Our all-pass filter-based approach to multiple notch filter design can therefore be summarized as follows. Step 1 Acquire the design specifications of the multiple notch filter as a set of N notch frequencies and N notch bandwidths that form a set of 3N constraint frequencies presented in Table 1. Step 2 For the 3N frequencies in step 1, we can determine the 3N related all-pass filter phases from Table 1 and then produce 3N×1 vectors ω and θ. Step 3 Select one of the constraint methods from Table 2 and determine its corresponding selection matrix S from Table 3. From this, compute the frequency vector \(\boldsymbol {\hat \omega }\) via Equation 19 and the all-pass phase vector \(\boldsymbol {\hat \theta }\) from Equation 20. Step 4 Substitute all entries of \(\boldsymbol {\hat {\omega }}\) and \(\boldsymbol {\hat {\theta }}\) into Equations 17 and 18 to compute the 3N×1 vector \(\boldsymbol {\hat {p}}\) and 3N×2N matrix \(\boldsymbol {\hat {Q}}\), necessary in step 6. Step 5 Employing a measure of importance of notch, left-hand and right-hand cutoff frequencies determine a suitable 3N×3N weighing matrix W from Table 4 and then combine it with S to form \(\boldsymbol {\hat {W}}\) using Equation 28. Step 6 Construct the weighted equations \({\boldsymbol {\hat {W}}}{\boldsymbol {\hat {Q}}}{\bf {a}}={\boldsymbol {\hat {W}}}{\boldsymbol {\hat {p}}}\) and solve it by the least-squares technique of Equation 30. The solution a=[a 1,a 2,,a 2N ] T is the desired all-pass filter coefficient vector. Step 7 Substitute all entries of a into Equation 6 to gain system function A(z) of the all-pass filter. Then, substitute A(z) into H(z)=(1+A(z))/2 to obtain the system function H(z) of the desired multiple notch filter. Step 8 Let z=e j ω and substitute it into H(z) to obtain H(e j ω ). Compare |H(e j ω )| with the given specifications to verify whether the design requirements are satisfied. If it is not, go to step 3 to choose a different method and/or step 6 to set a new weighting matrix and repeat the above design process.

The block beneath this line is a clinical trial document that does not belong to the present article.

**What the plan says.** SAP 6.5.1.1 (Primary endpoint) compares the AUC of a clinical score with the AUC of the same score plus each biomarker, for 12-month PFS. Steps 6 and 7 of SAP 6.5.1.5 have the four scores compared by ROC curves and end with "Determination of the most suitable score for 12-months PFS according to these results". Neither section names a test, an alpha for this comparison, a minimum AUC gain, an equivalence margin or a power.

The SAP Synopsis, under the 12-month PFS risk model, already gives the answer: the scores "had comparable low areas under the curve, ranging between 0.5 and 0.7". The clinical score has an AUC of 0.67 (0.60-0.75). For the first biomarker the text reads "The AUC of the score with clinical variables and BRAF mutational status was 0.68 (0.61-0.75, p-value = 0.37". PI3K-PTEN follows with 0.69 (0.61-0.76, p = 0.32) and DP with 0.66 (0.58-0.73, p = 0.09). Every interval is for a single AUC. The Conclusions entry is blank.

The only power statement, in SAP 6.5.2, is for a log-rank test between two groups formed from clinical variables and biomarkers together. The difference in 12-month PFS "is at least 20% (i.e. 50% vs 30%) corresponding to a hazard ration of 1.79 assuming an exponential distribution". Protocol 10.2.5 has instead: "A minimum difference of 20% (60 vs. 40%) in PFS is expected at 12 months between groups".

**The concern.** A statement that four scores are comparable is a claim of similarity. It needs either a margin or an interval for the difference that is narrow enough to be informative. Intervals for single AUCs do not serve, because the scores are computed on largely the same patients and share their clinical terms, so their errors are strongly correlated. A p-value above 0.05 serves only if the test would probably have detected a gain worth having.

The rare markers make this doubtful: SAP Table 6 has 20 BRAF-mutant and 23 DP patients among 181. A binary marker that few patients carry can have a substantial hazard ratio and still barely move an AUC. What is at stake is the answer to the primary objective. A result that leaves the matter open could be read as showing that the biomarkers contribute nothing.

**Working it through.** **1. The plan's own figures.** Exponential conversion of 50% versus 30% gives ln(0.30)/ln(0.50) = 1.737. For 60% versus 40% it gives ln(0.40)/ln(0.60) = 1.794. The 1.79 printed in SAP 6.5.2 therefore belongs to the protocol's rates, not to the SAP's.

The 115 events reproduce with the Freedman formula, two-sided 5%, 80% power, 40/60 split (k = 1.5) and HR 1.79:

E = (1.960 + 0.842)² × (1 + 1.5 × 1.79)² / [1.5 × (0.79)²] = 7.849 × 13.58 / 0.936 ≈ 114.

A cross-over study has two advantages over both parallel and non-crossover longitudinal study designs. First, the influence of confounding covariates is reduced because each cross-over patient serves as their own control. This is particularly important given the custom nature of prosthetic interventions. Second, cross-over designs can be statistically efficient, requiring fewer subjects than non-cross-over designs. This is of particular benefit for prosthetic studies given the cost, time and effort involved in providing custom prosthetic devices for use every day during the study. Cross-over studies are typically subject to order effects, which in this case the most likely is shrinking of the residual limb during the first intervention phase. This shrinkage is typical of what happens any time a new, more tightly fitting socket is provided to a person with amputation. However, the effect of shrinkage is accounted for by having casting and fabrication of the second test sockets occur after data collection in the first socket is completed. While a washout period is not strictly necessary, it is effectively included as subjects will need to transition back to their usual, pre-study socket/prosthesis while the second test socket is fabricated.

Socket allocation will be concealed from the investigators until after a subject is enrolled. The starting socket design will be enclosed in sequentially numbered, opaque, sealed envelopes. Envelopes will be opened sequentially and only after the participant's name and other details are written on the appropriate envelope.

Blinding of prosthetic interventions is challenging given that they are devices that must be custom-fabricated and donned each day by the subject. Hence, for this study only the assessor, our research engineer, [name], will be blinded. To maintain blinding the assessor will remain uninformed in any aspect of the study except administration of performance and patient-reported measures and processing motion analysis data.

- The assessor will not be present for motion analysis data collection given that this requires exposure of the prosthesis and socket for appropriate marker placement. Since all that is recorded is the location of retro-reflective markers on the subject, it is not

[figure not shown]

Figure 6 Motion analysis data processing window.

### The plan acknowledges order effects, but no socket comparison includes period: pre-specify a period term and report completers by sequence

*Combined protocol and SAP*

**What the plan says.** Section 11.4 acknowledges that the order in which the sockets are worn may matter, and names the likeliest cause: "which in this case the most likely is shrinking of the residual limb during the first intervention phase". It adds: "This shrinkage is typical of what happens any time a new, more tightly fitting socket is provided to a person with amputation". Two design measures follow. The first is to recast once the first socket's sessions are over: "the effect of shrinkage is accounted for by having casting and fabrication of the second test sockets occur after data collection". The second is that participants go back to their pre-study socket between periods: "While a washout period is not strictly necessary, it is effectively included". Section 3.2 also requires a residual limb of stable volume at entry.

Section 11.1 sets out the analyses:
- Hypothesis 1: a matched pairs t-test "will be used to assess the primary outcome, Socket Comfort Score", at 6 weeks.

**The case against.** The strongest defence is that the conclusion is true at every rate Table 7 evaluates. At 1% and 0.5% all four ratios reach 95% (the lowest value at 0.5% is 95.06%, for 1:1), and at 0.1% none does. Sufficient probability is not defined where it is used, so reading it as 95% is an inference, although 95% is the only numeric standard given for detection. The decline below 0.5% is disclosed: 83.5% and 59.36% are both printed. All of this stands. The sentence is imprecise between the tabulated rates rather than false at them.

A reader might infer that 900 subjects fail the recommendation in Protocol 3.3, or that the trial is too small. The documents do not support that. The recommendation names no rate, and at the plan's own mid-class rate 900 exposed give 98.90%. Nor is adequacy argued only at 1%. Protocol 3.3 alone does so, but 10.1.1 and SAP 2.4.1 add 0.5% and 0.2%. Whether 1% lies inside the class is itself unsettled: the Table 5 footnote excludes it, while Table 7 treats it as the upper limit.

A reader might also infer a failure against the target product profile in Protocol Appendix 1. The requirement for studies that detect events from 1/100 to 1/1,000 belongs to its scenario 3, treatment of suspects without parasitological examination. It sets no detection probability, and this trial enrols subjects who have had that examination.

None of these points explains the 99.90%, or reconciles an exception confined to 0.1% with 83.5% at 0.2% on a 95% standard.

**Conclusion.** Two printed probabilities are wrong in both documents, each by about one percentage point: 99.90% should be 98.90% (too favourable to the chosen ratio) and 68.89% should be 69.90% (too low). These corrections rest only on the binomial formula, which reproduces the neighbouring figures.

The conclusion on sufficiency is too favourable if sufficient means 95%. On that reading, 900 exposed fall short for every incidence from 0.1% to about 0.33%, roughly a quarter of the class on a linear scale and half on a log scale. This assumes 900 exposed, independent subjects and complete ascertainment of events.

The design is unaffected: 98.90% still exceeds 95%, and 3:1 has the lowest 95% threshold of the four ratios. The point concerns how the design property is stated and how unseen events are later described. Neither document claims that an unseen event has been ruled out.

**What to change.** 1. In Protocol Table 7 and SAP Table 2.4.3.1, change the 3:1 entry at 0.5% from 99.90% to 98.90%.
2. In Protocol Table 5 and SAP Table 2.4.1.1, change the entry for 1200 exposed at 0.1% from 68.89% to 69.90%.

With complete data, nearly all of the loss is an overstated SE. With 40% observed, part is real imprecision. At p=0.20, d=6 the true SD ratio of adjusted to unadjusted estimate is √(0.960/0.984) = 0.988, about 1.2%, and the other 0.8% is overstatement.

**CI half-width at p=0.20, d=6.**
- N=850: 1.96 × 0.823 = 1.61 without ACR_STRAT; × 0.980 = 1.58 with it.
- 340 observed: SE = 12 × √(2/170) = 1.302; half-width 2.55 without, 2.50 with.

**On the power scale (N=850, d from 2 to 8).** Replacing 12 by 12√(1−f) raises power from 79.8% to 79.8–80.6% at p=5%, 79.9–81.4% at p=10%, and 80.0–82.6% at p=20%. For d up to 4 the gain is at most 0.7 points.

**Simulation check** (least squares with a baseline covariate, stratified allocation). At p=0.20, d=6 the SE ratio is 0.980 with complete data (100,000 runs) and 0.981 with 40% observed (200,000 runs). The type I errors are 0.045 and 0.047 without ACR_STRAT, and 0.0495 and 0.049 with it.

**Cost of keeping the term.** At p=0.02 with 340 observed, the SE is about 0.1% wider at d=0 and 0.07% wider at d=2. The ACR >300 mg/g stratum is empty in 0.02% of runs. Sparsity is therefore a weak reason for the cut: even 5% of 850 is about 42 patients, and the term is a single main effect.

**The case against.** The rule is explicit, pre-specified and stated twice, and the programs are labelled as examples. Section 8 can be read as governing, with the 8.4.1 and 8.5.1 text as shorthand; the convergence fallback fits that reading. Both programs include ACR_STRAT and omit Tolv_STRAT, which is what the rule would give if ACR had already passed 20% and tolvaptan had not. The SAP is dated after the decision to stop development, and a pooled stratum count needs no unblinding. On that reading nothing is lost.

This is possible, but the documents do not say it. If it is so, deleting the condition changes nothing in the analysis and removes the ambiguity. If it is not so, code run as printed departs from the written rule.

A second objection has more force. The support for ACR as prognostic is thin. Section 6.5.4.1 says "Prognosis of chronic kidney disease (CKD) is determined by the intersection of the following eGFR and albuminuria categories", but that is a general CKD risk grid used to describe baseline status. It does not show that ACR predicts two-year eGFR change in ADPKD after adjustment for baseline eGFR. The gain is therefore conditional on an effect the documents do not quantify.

Once the desired notch filter H(z) is obtained, it can also be expressed as:
$$ H(z) = \frac{{\sum\limits_{k = 0}^{2N} {{b_{k}}{z^{- k}}} }}{{1 + \sum\limits_{k = 1}^{2N} {{a_{k}}{z^{- k}}} }} $$
where a k (k=1,2,,2N) and b k (k=0,1,,2N) are coefficients of H(z). Specifically, b 0=(1+a 2N )/2 and b k =(a k +a 2Nk )/2 or in the time domain as:
$$ y[n] = \sum\limits_{n = 0}^{2N} {{b_{k}}x[n - k]} - \sum\limits_{n = 1}^{2N} {{a_{k}}y[n - k]}, $$